4. Fried fast food
Food is typically fried in vegetable oils containing trans fats, which soaks into the food. Even though vegetable oils are not health-damaging in the right amounts, fast food restaurants often uses vegetable oils containing trans fats, because the oil can be used over and over, saving production resources.
5. Baked goods
Since most baking recipes call for shortening, butter, or margarine, it can be difficult to avoid trans fats in these foods.
6. Frozen pizza
Trans fats are often found in the dough. You will often find these labeled as 'margarine' or 'shortening'. In stead try and make your own pizza so you can avoid any of the trans fats.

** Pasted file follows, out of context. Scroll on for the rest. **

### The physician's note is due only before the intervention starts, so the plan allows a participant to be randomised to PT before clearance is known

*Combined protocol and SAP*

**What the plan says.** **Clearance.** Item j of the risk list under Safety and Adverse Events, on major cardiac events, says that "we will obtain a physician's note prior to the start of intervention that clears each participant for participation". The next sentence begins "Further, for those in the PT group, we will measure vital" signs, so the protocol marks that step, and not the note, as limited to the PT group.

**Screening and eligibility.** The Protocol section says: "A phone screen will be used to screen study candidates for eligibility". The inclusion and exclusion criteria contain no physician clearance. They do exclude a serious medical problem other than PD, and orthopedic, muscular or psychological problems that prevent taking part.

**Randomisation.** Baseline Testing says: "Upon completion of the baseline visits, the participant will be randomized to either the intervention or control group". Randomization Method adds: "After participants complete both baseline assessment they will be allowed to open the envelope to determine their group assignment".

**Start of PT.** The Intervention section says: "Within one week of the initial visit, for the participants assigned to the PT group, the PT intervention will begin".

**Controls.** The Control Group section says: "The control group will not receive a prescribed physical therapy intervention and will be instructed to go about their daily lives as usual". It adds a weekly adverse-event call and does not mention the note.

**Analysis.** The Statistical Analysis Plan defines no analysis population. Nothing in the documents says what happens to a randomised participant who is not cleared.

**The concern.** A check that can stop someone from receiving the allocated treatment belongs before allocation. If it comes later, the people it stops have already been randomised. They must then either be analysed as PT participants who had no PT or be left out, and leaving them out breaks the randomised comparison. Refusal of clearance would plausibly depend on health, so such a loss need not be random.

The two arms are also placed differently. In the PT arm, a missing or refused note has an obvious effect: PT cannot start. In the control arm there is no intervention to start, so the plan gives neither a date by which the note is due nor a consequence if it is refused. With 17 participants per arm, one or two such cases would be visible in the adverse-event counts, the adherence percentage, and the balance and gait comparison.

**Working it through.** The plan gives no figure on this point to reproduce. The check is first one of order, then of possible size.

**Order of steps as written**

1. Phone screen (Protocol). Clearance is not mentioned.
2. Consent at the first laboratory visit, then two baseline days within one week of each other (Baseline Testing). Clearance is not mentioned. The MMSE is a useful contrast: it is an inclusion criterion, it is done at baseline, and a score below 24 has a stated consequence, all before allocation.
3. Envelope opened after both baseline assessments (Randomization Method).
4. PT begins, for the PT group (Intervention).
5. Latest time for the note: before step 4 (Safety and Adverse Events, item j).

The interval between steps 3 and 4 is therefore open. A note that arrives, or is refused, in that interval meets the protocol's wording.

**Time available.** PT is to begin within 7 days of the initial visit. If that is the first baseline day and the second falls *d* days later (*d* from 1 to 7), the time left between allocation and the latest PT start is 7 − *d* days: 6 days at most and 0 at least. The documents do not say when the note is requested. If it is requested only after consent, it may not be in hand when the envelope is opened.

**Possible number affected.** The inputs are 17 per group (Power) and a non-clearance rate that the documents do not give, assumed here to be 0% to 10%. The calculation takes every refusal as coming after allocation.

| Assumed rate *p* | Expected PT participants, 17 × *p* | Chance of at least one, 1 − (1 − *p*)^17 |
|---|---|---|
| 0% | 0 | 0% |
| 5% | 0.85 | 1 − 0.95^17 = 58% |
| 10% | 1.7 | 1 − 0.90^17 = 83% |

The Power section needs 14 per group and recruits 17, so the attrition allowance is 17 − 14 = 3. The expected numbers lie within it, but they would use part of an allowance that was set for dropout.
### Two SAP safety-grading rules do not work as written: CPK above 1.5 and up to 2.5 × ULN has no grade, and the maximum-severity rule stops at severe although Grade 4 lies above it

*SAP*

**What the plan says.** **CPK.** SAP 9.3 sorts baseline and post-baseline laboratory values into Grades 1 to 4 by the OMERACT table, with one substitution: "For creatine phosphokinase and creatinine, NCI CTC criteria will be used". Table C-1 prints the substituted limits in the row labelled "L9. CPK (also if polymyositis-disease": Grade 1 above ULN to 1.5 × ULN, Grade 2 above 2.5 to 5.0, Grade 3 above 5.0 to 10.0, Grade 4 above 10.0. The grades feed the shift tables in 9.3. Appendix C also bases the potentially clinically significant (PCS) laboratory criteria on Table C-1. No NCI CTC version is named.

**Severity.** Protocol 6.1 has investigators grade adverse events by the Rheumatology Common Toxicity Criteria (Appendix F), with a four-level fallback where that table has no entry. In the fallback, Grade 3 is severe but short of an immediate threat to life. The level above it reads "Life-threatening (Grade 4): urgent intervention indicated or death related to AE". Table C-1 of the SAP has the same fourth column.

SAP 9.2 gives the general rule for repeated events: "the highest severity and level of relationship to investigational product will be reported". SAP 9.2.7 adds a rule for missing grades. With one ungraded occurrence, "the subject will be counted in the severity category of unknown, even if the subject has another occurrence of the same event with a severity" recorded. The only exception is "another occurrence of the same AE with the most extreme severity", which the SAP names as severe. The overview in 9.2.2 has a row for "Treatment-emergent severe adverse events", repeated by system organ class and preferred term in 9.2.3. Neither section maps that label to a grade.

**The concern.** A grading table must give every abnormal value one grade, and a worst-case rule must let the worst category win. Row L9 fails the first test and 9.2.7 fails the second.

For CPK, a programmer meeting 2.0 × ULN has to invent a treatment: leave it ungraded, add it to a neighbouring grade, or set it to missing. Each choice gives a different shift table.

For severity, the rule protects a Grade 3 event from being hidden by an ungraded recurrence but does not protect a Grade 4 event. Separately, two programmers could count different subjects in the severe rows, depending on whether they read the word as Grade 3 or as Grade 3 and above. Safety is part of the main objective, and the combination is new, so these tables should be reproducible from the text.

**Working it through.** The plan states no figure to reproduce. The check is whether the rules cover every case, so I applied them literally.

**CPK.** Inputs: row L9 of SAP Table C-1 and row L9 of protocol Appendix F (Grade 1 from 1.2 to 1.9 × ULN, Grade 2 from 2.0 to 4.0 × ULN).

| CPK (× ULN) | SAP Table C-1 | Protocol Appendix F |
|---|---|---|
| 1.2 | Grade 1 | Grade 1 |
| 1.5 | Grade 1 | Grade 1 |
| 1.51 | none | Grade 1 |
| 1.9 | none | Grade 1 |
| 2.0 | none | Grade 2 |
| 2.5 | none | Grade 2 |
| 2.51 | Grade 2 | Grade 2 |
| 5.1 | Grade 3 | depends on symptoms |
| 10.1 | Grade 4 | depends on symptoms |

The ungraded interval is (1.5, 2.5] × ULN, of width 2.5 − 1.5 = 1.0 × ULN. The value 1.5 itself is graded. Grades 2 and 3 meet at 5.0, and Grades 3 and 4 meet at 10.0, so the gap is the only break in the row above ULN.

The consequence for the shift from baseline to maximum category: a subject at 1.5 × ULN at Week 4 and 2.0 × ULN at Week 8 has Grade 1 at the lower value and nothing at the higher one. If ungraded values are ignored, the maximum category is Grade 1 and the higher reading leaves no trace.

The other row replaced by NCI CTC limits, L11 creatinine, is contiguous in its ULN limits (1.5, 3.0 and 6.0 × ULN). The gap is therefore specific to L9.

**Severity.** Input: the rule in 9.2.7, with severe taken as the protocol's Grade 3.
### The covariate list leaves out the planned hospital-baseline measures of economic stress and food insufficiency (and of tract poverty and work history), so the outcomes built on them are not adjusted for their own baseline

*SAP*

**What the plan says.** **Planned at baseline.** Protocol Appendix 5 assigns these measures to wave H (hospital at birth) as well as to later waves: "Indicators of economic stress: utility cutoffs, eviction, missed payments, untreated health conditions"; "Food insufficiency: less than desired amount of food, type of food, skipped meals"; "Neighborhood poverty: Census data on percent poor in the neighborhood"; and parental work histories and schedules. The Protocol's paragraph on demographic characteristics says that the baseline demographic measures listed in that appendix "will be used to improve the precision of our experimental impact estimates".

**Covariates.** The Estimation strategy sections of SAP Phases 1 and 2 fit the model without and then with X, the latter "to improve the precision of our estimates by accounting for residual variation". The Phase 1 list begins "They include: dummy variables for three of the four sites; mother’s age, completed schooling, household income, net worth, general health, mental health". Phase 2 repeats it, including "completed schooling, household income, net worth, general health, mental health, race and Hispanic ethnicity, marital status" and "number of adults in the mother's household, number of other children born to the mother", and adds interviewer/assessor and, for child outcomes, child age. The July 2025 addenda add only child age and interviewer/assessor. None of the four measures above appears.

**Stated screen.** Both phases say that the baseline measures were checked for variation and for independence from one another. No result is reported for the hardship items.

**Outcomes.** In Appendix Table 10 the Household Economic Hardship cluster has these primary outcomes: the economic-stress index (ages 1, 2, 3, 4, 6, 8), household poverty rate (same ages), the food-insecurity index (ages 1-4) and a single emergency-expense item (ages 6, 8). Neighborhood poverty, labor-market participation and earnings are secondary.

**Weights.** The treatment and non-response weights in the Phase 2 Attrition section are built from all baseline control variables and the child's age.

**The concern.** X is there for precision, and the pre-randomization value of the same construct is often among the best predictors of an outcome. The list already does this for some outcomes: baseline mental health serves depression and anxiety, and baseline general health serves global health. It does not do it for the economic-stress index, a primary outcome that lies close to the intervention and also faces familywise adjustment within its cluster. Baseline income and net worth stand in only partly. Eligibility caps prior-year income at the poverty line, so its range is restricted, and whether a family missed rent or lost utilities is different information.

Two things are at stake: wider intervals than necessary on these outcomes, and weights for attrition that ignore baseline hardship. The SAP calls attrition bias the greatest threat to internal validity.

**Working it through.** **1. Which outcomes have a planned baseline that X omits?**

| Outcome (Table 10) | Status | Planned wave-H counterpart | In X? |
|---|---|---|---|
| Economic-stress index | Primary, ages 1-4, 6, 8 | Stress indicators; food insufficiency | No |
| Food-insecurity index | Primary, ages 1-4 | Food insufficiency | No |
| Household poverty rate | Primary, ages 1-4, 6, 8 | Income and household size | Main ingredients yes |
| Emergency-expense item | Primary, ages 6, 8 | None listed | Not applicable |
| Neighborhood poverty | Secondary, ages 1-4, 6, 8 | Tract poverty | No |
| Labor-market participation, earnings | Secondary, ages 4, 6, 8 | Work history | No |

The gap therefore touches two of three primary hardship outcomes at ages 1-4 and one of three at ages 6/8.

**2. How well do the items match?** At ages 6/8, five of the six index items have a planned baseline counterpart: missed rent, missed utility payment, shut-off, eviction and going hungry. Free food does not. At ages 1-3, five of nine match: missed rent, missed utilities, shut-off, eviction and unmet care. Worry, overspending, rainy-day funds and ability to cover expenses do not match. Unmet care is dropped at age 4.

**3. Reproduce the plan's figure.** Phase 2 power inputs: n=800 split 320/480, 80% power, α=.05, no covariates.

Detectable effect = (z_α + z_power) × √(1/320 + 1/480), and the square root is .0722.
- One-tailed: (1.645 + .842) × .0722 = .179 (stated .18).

Crackers can contain small amounts of trans fats. When you are looking at the box, it is usually labeled as partially hydrogenated oil.
8. Potato chips
While most chips brands are now free of trans fats, some brands still contain trans fats but under a different name, partially hydrogenated oil.
Read the Labels!
The biggest takeaway from learning about trans fats is the importance of knowing what is in the food you are eating. By looking more closely at the food labels of the items you plan to buy at the grocery store, you can allow yourself to make a more educated decision that can lead to a healthier way of living.
While avoiding trans all together may be difficult, consuming them in moderation is not necessarily the problem. But the continued consumption of these trans fats is the common link to high cholesterol, heart disease, and stroke. Making the conscious decision to limit your trans fat consumption can gradually reduce these risks and improve your quality of life!